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Pervez has his way in Delhi
- Three members of family land, President to follow in April

New Delhi, March 16: Three generations of Musharrafs landed here today; so will Pervez in April.

The Pakistan President will be in India to watch the last one-dayer between India and Pakistan in Delhi on April 17. His mother, brother and son came today on a private visit.

Ending days of speculation, India confirmed the date of the presidential visit. 'President Musharraf will be coming to Delhi to watch the match on April 17. He will be spending either April 16 night or April 17 night here,' Sanjaya Baru, the Prime Minister's media adviser, said this evening.

Musharraf will meet Manmohan Singh during the stay but it will not be considered a formal summit; rather, a 'friendly' visit, as officials here put it.

Whatever the label, the Pakistani leader's choice of venue, after toying with several others, makes it difficult for Delhi not to organise his meeting with Singh and other senior Indian leaders.

Delhi had suggested Kochi as the venue, but the date (April 2) was not convenient for Musharraf.

But for now, the focus is on cricket, as is evident from foreign minister K. Natwar Singh's humorous remark today at a joint news conference with visiting US secretary of state Condoleezza Rice. 'I will'respectfully request him (Musharraf) that he ensures the Pakistan cricket team does not beat our team,' Natwar Singh said, making Rice laugh.

The minister added that 'we look forward to welcoming General Musharraf soon'.

The cricket bug appeared to bite Rice, too. 'I am going to make a promise to the foreign minister right now, and that is that I will even try to understand cricket,' the US leader said.

Natwar Singh, in return, promised to try and understand baseball.

But sport was farthest from the mind of Musharraf's three relatives, as was made clear by Pakistani officials.

'She (mother Zarin) is here on a private visit and no programme has been finalised for her,' said Pakistan high commissioner Aziz Ahmed Khan, who received the trio at the airport.

The frail-looking lady, in a maroon salwar-kameez, was brought out on a wheelchair and whisked away in Aziz's car.

Zarin, her elder son Javed and grandson Bilal are scheduled to visit Aligarh and Lucknow, where Zarin had studied, and perhaps Agra. They may also visit Naharwali Haveli in Old Delhi, where the Pakistan President had spent some years as a child.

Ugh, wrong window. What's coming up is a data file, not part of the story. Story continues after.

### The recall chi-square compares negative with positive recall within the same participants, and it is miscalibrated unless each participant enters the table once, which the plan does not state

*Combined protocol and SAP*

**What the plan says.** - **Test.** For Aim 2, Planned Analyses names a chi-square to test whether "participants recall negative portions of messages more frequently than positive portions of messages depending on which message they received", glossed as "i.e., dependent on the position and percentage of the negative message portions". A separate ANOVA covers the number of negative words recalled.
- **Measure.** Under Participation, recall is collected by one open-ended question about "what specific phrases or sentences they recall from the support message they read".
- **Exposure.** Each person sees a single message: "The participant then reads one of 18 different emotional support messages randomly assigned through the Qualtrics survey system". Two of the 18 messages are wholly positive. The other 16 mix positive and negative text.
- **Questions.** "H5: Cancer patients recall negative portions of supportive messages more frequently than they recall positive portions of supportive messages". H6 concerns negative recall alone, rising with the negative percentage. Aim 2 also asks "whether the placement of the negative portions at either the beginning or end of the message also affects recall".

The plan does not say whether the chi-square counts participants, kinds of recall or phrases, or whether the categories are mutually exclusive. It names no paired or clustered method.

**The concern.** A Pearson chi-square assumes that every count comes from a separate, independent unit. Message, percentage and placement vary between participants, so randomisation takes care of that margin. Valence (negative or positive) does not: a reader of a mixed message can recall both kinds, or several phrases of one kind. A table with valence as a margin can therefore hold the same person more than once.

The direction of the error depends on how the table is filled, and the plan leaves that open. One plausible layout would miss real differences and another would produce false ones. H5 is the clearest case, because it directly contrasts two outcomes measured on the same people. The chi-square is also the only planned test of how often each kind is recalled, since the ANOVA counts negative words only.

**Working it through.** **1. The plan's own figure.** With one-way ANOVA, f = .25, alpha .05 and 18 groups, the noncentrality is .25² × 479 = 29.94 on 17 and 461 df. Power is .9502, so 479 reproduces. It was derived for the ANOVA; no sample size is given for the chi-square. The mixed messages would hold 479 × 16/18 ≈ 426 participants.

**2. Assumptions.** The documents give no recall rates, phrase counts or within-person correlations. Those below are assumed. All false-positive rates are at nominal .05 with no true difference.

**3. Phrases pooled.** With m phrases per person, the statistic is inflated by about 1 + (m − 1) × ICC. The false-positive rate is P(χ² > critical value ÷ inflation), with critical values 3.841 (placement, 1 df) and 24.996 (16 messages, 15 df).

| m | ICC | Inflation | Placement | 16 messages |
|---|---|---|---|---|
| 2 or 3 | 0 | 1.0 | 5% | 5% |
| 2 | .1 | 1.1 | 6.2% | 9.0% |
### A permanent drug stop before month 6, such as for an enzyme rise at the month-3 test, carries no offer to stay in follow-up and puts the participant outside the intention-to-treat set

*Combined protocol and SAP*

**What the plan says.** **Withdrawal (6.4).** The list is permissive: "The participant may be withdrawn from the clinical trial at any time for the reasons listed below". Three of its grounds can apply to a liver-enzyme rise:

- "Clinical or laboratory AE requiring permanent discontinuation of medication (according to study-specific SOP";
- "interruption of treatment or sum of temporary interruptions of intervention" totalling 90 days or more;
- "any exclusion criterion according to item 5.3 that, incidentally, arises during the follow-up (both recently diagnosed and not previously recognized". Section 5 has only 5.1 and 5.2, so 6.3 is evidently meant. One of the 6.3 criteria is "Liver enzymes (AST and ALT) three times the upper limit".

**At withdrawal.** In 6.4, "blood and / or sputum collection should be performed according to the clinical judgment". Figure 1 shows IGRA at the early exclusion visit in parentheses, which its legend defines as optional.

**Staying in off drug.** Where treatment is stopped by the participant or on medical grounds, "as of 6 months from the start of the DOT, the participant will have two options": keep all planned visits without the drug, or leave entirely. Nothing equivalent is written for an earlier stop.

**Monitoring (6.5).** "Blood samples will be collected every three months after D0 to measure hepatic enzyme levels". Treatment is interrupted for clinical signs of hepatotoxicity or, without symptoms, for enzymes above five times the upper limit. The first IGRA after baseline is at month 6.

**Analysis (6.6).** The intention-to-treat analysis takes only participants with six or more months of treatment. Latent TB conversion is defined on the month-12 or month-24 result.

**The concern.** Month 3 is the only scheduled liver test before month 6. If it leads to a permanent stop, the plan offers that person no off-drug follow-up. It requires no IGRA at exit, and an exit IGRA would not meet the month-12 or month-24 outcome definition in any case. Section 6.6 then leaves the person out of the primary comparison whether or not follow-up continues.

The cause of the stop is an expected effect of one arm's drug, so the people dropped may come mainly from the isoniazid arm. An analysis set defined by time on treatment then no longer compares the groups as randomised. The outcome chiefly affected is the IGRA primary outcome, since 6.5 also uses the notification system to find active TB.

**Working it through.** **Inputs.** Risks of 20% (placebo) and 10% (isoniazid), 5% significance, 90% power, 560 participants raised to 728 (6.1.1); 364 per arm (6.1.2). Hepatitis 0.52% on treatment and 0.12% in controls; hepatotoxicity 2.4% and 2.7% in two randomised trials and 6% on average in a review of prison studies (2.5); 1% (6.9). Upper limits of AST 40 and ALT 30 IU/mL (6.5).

The three will be Aziz's guests and will stay at his official residence, Pakistan House, on Curzon Road.

Bilal, who works in Boston, had last week been stopped at San Francisco airport and missed a flight to Frankfurt, according to Pakistani daily Dawn.

He was made to stand aside along with his wife and son after an X-ray scan detected traces of explosive TNT on his child's nappy bag, the daily reported.

The airport security cleared them after half-a-dozen scans of the bag.

There will be a scan on Musharraf's visit, too, but of the media kind because this will be his first since the failed Agra summit in the summer of 2001.

He will also be the second Pakistan President after Zia-ul-Haq to use 'cricket diplomacy' to improve bilateral relations.

Zia had come to Jaipur, along with a 68-member delegation, between February 21 and 23, 1987, to watch an India-Pakistan Test. A series of meetings with the Indian leadership was held on the sidelines.

As for Musharraf's delegation and itinerary, the details are being worked out between officials from both sides.

Early this month, at an interaction with Pakistani media, Musharraf had expressed the desire to watch one of the matches in the ongoing cricket series in India.

The Indian establishment was taken aback and tried to play down his remarks. Its initial reluctance to extend an invitation stemmed from the worry that Musharraf's visit would have more of political and diplomatic connotations than cricket.

It was finally left to Prime Minister Singh to invite the Pakistan President.

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